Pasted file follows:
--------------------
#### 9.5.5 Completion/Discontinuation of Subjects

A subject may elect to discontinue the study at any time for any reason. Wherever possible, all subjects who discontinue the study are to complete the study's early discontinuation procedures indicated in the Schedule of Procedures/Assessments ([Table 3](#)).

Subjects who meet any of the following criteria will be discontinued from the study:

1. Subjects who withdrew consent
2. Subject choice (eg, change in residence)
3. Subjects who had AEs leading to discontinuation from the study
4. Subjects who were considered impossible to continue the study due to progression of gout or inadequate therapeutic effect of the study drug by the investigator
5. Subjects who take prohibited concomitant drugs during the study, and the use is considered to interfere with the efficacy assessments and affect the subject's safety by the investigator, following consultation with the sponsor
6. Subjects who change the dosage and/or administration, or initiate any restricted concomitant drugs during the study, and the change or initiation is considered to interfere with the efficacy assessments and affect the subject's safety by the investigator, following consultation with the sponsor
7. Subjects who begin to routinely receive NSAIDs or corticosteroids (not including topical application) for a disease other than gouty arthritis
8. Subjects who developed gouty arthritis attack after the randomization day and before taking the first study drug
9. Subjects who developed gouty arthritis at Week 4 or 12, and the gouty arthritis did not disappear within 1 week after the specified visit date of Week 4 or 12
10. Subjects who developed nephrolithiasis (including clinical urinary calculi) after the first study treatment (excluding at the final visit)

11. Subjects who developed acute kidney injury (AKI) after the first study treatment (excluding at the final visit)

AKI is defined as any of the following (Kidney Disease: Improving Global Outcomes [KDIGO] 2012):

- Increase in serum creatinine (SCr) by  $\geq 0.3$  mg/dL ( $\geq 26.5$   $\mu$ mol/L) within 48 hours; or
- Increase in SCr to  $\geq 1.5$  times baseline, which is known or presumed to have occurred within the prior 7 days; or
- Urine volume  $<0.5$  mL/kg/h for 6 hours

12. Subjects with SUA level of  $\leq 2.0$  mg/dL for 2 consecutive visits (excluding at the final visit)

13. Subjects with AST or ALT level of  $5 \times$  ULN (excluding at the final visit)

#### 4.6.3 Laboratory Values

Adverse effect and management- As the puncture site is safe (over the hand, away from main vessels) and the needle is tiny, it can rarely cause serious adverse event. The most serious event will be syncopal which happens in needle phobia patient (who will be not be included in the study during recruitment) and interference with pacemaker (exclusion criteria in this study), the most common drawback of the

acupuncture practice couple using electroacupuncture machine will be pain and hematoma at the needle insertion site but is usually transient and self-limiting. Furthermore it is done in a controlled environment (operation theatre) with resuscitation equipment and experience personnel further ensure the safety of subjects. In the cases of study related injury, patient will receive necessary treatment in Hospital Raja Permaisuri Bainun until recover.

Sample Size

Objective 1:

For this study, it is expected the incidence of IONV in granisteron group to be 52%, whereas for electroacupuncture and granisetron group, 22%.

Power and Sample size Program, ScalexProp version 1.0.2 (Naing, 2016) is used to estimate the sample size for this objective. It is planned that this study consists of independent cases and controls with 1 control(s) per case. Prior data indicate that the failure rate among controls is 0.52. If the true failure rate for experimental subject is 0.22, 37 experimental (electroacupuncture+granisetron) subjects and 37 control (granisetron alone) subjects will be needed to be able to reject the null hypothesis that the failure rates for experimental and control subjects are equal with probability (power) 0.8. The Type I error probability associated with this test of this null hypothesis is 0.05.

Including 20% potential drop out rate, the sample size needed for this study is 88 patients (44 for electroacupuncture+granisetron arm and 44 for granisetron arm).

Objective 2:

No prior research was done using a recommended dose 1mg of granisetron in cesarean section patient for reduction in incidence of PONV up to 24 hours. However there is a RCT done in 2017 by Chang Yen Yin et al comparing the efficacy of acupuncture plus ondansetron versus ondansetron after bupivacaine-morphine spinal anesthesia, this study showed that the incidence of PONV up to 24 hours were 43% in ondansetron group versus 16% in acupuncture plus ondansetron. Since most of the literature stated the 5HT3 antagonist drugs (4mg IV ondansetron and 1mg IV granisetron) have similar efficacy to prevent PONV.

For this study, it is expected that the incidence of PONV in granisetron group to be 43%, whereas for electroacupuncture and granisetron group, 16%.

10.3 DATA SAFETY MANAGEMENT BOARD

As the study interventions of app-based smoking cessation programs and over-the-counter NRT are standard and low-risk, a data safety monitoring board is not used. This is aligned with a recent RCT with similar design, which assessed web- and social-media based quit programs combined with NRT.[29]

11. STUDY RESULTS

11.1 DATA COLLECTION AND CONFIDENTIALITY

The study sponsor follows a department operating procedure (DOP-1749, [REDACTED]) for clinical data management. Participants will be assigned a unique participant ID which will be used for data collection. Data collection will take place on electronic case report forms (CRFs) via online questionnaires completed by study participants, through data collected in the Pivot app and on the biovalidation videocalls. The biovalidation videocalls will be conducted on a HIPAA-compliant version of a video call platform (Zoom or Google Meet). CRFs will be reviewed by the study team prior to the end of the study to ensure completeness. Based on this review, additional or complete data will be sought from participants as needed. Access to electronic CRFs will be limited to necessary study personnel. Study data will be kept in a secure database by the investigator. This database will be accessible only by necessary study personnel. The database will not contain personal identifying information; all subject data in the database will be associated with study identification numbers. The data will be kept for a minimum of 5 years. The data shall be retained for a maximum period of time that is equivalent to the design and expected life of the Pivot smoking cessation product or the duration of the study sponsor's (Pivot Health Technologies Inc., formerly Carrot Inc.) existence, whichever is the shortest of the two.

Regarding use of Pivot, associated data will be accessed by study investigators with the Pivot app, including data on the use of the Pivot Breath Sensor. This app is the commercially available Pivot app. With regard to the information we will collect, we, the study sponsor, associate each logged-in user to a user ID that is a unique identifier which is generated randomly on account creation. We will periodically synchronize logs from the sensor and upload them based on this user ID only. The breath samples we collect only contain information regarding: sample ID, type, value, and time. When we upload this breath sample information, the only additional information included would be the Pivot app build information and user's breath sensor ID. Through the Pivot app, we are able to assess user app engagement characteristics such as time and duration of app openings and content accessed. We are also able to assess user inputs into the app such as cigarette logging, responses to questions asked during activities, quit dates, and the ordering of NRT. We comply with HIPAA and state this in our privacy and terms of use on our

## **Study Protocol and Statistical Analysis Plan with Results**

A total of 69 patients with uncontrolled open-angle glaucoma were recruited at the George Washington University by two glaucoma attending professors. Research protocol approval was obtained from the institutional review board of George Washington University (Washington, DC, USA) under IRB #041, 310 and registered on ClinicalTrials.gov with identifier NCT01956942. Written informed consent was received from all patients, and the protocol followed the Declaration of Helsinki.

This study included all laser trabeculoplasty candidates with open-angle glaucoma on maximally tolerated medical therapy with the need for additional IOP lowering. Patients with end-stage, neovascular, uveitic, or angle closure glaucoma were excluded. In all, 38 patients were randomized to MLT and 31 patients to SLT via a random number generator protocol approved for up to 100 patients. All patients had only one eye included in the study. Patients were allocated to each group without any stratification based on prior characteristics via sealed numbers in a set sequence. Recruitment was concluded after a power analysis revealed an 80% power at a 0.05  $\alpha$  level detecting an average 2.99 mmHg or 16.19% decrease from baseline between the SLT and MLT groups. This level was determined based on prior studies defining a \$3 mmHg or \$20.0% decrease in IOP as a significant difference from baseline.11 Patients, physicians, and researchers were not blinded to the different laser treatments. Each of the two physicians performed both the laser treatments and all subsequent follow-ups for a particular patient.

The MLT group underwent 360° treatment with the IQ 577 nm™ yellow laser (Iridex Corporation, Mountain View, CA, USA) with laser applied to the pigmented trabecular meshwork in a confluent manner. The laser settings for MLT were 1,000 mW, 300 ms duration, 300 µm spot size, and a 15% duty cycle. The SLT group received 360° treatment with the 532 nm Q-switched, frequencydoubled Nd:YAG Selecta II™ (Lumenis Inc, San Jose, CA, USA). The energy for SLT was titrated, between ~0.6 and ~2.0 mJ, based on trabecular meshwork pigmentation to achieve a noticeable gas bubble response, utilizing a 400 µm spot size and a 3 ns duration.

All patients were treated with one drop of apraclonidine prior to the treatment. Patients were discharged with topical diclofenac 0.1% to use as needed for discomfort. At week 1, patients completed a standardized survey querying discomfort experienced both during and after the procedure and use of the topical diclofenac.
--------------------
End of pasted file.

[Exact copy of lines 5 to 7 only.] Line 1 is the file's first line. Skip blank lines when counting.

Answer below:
2. Subject choice (eg, change in residence)
3. Subjects who had AEs leading to discontinuation from the study
4. Subjects who were considered impossible to continue the study due to progression of gout or inadequate therapeutic effect of the study drug by the investigator